Frequently Asked Questions on Fatigue Risk Management

Tuesday, June 25, 2024

Fatigue Risk Management is a critical aspect of workplace safety and productivity. Our experts shed light on the frequently asked questions surrounding Fatigue Risk Management, in relation to the aviation industry and services offered by aviation safety services Baines Simmons.

What is Fatigue Risk Management? 

Simply put, Fatigue Risk Management recognises that hours of work regulations (for example Flight Time Limitations) are insufficient to control fatigue in safety critical workers.

Fatigue is just another hazard, a contributor to human error and reduced human performance, and so needs to be managed. This is either through the Safety Management System (SMS), or a formal ‘Fatigue Risk Management System’ (FRMS), which uses additional data sources and greater detail of analysis where it has been identified that fatigue risk needs particularly close attention. 

Why is Fatigue Risk Management important in the aviation industry? 

All organisations across the aviation industry are required by the regulation to manage hazards. Fatigue is simply another hazard.

In most parts of the world, there are specific regulatory requirements for those in the flight operations domain to manage the fatigue of pilots and cabin crew, whilst EASA requires that maintenance organisations consider fatigue in the manpower plan.

Over and above the regulation however, Fatigue Risk Management is important across the aviation industry because the nature of the work that is undertaken across the industry has the potential to expose personnel to elevated levels of fatigue.

Sleep loss, extended hours awake, working during circadian low periods in the middle of the night, and varying levels of workload are common across our industry, and are the key contributors to fatigue.

Elevated fatigue levels erode the performance of the workforce, impacting situational awareness, risk-based decision making, memory, ability to absorb and interpret the changing situation in front of us and to react appropriately. These are all critical factors to protect our organisations against incidents and near misses.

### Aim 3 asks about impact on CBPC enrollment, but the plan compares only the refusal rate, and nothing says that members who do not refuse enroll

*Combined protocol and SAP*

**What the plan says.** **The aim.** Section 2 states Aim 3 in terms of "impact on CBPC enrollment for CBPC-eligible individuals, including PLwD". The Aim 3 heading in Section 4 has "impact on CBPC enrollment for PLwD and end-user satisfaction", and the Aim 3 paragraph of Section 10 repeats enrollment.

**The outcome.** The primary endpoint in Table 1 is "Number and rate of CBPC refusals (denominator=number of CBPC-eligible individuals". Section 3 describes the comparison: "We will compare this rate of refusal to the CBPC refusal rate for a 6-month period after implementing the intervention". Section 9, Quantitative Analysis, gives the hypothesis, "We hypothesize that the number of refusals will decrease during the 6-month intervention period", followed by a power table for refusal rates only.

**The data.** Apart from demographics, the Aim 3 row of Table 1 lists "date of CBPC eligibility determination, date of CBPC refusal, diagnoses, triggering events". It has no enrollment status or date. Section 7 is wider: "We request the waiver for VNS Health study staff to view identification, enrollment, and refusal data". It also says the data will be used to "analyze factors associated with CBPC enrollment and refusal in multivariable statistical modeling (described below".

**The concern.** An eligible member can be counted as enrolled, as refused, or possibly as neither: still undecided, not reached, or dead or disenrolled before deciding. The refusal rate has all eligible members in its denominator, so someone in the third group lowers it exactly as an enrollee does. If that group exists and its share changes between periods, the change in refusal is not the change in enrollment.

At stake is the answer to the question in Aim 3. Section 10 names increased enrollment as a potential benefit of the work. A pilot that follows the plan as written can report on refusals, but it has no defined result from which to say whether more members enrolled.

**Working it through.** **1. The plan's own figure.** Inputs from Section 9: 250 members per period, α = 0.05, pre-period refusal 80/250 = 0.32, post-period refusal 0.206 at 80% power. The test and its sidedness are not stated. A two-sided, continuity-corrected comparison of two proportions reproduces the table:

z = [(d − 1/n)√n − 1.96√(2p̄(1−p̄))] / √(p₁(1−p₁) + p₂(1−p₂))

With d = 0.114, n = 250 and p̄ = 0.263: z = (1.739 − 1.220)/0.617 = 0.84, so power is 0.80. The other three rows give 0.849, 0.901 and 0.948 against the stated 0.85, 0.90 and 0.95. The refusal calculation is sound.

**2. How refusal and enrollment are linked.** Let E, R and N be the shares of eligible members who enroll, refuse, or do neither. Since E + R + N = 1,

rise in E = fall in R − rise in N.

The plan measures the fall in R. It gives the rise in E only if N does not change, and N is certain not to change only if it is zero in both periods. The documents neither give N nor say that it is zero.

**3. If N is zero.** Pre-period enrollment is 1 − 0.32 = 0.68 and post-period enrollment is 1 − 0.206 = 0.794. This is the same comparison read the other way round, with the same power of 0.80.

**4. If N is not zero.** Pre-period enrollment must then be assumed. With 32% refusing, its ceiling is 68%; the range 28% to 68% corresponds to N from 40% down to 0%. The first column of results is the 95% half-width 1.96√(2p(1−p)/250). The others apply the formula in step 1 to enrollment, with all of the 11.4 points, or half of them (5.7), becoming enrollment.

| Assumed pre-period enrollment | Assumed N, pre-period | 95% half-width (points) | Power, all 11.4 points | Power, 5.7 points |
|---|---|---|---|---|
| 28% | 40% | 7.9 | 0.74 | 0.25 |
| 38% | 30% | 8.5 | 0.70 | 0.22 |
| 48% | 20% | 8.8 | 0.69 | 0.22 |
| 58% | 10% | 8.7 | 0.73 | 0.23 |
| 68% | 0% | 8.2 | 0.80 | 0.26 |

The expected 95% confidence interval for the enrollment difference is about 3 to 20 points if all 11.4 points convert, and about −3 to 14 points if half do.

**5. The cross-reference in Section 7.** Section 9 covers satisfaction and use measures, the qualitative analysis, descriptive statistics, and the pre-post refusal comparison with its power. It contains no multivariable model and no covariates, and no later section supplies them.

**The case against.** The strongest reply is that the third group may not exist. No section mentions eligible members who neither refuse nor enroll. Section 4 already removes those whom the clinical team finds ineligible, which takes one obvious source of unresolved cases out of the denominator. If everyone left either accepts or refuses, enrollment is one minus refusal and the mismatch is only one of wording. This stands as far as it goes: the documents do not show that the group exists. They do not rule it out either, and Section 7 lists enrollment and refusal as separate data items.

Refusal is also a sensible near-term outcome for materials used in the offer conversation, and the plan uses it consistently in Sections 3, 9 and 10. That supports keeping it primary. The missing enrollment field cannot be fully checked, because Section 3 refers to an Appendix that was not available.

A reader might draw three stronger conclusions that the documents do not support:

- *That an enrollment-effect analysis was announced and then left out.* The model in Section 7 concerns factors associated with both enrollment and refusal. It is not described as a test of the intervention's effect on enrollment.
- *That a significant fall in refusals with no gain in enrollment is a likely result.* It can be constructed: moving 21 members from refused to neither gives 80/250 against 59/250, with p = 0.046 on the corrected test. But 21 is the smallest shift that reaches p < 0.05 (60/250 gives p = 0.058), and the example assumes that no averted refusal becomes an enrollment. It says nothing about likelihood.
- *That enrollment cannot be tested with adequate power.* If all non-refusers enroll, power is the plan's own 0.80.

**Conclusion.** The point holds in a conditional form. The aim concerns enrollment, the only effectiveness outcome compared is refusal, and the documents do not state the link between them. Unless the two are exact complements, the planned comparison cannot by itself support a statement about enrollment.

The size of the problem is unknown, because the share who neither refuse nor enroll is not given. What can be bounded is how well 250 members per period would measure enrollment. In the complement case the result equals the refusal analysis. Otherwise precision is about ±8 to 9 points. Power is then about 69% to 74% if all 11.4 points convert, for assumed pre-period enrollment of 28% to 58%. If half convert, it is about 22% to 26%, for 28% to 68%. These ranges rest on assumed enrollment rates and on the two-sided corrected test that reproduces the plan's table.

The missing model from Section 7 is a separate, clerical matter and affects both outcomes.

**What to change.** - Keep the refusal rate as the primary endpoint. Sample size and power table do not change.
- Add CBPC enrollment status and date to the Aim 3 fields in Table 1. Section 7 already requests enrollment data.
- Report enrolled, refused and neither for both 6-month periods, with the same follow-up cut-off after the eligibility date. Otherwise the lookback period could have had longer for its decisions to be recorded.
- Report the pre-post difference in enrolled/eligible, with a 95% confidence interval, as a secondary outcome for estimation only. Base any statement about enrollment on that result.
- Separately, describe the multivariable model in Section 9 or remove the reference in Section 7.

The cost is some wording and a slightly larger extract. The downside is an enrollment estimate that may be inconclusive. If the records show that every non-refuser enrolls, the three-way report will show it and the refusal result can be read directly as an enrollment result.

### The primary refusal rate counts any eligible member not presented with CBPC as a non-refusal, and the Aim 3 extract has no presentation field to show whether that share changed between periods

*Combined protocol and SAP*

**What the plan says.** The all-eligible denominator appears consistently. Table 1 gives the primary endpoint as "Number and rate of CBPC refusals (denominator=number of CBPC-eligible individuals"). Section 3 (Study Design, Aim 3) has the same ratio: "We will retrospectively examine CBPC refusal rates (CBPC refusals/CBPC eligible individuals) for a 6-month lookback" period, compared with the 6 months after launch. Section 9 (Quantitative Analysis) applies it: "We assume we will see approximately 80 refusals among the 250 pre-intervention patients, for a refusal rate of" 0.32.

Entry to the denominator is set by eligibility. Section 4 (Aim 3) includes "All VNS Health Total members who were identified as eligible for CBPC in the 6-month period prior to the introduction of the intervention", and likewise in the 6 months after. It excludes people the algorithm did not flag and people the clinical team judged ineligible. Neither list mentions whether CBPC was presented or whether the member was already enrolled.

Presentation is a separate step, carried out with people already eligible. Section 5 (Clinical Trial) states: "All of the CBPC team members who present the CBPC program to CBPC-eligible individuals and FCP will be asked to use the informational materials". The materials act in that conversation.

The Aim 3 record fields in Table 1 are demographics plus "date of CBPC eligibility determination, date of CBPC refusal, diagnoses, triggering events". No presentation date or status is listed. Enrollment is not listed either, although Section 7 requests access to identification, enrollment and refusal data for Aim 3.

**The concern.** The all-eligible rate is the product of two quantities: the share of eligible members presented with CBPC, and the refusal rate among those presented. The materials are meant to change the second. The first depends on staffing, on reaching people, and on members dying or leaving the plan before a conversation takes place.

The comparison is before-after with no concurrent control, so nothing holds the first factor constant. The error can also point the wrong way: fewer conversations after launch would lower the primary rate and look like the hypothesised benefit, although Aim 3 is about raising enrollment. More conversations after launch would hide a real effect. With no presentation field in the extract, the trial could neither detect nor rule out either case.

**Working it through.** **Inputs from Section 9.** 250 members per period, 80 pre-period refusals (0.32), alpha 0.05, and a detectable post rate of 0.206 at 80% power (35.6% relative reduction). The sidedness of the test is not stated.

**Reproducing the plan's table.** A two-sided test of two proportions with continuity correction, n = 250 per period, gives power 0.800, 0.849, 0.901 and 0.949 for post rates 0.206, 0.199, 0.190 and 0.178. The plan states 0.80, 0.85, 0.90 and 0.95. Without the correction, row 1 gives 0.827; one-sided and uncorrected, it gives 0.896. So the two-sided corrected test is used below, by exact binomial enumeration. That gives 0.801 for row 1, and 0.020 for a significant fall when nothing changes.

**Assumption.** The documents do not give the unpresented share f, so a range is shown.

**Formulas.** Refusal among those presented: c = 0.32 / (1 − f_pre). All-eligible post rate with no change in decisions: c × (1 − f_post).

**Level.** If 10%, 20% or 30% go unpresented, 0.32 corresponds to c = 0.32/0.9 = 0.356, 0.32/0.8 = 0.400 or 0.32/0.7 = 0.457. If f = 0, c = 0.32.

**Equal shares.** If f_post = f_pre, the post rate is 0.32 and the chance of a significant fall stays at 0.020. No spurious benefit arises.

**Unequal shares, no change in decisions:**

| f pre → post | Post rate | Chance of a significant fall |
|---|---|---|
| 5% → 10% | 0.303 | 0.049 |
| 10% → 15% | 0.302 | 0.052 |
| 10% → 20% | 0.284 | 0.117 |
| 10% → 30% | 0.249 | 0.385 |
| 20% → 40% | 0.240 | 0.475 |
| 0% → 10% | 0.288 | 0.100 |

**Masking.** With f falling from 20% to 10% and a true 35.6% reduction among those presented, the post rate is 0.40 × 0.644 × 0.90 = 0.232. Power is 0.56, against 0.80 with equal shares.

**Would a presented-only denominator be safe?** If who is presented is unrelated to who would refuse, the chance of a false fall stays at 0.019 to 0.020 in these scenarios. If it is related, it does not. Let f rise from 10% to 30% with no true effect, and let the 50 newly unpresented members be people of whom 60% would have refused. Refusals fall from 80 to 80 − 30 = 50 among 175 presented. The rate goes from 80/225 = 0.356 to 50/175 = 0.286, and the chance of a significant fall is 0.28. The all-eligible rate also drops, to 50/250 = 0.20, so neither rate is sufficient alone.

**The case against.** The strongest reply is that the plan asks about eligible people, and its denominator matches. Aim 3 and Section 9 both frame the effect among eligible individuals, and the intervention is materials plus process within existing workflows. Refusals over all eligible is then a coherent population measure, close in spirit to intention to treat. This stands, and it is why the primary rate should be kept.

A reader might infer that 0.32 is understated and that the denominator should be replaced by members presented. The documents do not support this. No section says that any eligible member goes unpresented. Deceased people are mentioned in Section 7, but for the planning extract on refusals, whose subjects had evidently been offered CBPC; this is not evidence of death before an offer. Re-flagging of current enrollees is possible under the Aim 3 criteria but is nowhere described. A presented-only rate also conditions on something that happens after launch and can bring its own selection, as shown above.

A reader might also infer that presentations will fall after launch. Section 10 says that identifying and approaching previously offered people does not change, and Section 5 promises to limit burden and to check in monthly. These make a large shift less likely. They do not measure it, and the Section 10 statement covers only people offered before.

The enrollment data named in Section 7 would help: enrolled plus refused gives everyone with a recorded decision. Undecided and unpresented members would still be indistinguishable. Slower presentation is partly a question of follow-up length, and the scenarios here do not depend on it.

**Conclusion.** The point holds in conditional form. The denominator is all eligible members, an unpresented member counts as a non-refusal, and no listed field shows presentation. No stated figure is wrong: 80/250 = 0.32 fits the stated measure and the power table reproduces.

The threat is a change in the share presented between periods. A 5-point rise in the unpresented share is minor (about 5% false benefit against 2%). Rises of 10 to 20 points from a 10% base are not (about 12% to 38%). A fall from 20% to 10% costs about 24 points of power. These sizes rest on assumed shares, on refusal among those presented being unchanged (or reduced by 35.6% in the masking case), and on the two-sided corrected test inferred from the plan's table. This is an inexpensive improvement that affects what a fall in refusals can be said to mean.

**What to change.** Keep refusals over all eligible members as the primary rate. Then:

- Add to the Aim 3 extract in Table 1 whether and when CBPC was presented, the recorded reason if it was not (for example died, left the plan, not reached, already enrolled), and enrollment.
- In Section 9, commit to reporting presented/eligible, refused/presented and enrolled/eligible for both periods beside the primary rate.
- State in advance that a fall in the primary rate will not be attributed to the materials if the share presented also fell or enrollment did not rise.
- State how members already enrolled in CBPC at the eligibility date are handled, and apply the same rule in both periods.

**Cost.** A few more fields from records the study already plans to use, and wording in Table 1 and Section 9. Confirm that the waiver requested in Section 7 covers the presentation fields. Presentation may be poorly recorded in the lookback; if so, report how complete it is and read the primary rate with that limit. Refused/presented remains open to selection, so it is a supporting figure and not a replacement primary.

What are the components of a Fatigue Risk Management program?

No matter what it is called in your industry (Fatigue Risk Management System, Fatigue Risk Management Plan, Fatigue Risk Management, Fatigue Risk Management Programme, to name just a few variations), all approaches are based on Safety Management Systems.

This means that Fatigue Risk Management is data- and risk-driven, where reactive, proactive and predictive data from your organisation is used to identify the contributors to fatigue, the risk level associated with fatigue, and how effectively mitigations and controls are working.

This is governed by processes (for example rostering or scheduling guidelines to avoid highly fatiguing work schedules), an overarching policy outlining the business approach and endorsed by the Accountable Manager and supported by effective training and communication relating to fatigue.

Like all safety programmes, assurance is an essential element, checking ‘how well is it working?’ for your mitigations, overall fatigue levels, training effectiveness, communications – everything that you do.